By: Bianca Cordeiro
Cameron Levins is the record holder for the Fastest Canadian Marathon Male with the record time of 2:09:25 and Lanni Marchant carries the record for Fastest Canadian Marathon Female at 2:28 and the Fastest Canadian Half-Marathon Female at 1:10:47. With a long laundry list of accomplishments, both of these runners must have some excellent nutrition advice for improving your running.
We spoke to these two elite athletes, for their pre-race meals, mindful nutrition and found out what they enjoy post-race too. As always, these runners were very enthusiastic about giving away some of their nutrition secrets.
iRun: What do you typically eat leading up to races?
Cameron: “The last thing I eat, before racing, will be about 3 hours before (at the latest) and it’s generally a bagel with peanut butter plus a banana. The day before I try to continue eating as close to my normal as possible, so I don’t upset my stomach with something strange. As long as my diet [is] balanced, it’s not too difficult to eat similarly no matter where the race is located.”
Lanni: To compare, Lanni explained that she doesn’t eat much before her shorter races. She generally eats a rice cake with a banana or a cliff bar. For the longer races, she does more carb loading with toast and jam, or a breakfast consisting of toast with almond butter and eggs.
iRun: What do you eat and drink during races?
Cameron: “The only race I’ve consumed anything has been the marathon. I just drank a lemonade mixture every 5km for the entirety. Currently practising and trying some new choices, but [I] haven’t used anything else in a race.” Cameron’s go-to is “Country Time Lemonade Black Cherry”.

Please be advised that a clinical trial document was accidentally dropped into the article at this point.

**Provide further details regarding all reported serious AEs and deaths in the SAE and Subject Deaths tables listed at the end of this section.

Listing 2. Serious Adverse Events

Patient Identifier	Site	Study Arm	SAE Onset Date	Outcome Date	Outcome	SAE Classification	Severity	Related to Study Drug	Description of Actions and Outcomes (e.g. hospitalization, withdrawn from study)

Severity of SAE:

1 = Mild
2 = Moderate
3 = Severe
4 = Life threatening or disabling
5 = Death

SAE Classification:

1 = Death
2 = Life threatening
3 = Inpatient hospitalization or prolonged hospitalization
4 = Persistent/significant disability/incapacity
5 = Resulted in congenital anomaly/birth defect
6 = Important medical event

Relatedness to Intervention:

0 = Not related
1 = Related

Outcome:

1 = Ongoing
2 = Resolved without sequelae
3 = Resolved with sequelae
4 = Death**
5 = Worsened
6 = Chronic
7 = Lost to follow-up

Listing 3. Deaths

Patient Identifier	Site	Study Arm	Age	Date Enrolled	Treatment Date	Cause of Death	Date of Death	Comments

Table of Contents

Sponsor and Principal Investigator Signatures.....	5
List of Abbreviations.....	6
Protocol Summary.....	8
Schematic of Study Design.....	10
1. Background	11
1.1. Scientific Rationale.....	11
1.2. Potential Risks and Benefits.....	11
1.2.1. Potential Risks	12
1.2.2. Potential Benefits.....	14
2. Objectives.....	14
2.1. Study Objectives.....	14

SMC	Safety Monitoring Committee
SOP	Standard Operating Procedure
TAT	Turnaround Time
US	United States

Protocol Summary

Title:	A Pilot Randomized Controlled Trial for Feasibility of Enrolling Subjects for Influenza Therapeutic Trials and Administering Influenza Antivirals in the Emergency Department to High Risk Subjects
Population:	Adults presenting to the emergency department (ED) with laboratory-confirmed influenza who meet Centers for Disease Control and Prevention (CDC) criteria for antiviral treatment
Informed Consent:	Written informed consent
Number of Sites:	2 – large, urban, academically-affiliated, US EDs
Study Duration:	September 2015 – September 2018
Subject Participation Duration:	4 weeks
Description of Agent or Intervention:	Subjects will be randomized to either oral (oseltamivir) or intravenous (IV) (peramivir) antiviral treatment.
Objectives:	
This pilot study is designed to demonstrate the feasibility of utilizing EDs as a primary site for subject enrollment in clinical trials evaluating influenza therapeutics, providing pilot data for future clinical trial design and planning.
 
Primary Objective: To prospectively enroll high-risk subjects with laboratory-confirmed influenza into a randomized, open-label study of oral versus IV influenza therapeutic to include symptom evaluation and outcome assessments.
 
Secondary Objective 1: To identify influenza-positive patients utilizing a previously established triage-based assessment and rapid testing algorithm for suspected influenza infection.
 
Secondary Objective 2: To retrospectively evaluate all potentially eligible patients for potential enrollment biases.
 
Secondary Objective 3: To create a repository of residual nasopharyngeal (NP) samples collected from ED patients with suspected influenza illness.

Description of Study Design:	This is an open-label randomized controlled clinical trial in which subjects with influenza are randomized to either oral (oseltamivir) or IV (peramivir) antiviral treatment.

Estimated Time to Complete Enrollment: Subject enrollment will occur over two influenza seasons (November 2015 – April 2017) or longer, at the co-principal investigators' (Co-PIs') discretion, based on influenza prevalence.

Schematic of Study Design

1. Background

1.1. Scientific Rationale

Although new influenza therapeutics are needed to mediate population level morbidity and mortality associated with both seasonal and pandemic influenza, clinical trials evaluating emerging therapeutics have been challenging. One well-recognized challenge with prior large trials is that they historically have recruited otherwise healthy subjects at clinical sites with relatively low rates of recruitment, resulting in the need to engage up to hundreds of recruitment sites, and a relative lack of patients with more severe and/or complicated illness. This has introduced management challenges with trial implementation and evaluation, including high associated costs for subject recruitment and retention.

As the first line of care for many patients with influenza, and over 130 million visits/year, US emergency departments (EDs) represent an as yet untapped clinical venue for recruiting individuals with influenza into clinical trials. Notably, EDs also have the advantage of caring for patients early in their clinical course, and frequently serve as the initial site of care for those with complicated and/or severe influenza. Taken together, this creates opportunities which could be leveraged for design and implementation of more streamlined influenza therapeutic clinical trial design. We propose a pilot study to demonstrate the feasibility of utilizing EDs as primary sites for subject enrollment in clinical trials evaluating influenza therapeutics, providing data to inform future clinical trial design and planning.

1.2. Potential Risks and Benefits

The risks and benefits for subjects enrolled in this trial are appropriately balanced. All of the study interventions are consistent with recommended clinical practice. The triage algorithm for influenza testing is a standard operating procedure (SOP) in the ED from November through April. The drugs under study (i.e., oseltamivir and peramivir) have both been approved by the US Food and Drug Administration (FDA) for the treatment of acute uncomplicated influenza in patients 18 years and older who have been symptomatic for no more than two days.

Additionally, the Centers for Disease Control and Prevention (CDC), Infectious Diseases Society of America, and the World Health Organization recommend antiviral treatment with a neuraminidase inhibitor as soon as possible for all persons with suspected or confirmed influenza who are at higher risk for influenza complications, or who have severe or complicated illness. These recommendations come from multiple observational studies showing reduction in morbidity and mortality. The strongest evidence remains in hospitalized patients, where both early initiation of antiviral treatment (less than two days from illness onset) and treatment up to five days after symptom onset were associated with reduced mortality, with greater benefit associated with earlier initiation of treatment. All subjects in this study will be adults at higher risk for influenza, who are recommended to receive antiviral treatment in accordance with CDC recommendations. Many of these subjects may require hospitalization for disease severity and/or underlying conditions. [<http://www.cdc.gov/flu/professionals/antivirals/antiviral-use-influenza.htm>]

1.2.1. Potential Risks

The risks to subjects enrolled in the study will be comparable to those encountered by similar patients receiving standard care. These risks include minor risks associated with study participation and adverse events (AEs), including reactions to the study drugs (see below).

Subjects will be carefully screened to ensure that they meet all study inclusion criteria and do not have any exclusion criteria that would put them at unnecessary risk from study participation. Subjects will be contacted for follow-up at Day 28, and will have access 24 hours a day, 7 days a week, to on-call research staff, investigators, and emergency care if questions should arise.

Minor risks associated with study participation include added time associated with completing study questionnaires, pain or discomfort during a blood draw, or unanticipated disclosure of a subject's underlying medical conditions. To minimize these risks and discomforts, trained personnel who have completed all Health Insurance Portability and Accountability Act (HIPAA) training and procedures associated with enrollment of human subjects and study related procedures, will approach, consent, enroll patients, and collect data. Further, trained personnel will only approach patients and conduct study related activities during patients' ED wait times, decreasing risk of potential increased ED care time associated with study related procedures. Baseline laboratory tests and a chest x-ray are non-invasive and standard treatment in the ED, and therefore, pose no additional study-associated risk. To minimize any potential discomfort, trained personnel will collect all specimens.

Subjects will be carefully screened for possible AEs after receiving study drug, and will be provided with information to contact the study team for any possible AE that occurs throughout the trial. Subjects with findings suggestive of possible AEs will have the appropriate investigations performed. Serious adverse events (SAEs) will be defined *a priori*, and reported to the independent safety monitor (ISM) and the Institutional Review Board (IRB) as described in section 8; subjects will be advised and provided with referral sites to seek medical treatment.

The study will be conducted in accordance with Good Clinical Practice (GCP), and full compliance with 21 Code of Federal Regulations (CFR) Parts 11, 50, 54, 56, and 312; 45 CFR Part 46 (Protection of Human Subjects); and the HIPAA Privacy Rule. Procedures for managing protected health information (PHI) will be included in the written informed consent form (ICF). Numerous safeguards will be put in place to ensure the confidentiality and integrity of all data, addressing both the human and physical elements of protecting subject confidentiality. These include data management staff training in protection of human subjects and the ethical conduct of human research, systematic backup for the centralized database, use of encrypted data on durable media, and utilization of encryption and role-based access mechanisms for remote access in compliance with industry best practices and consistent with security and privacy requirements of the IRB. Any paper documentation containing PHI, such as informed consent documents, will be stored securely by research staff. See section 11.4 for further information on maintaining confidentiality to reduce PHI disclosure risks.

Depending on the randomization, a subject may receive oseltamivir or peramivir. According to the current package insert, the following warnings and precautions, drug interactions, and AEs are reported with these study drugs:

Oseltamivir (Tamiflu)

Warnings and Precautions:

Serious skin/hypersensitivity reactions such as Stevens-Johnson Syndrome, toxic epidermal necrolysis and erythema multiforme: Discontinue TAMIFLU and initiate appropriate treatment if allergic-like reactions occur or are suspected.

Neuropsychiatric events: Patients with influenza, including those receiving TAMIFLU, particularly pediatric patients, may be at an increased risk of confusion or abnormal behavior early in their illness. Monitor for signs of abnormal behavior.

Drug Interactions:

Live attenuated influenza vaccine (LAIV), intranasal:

Lanni: Lanni, in comparison, uses electrolyte and carbohydrate tablets. Lanni has even experimented with using gummy bears during a race in the past.
iRun: What do you put in your bag for after the race?
Cameron: “Often I would put a Clif bar in my bag after track races because I sometimes would continue to workout post-race so eating lots was not a good option for me. Lots of road races have food available afterwards, and I’ll usually grab a banana and muffin if I can.”
Lanni: Lanni says that she typically has a Clif bar after her race, or she will have a banana with peanut butter. She also often enjoys a carbohydrate-based recovery drink; she tries to have one with a little bit of protein, when possible.
iRun: Do you have any nutritional strategies for overcoming injuries?
Cameron: “Basically err on the side of eating too much vs too little. I think there can be a fear that weight gain will lead to future injury risk, but starving yourself of the resources your body needs to heal seems to be the more immediate concern.”
Lanni: Lanni, in contrast, spoke to her recovery nutrition that was used to overcome her hip surgery recovery period. Lanni increased her protein intake to ensure she was maintaining her muscle. She took gelatin and collagen for cartilage repair and prioritized calcium for bone repair. Also, Lanni ensured she ate enough carbs, minerals and vitamins to meet her nutrient requirements for healing after surgery.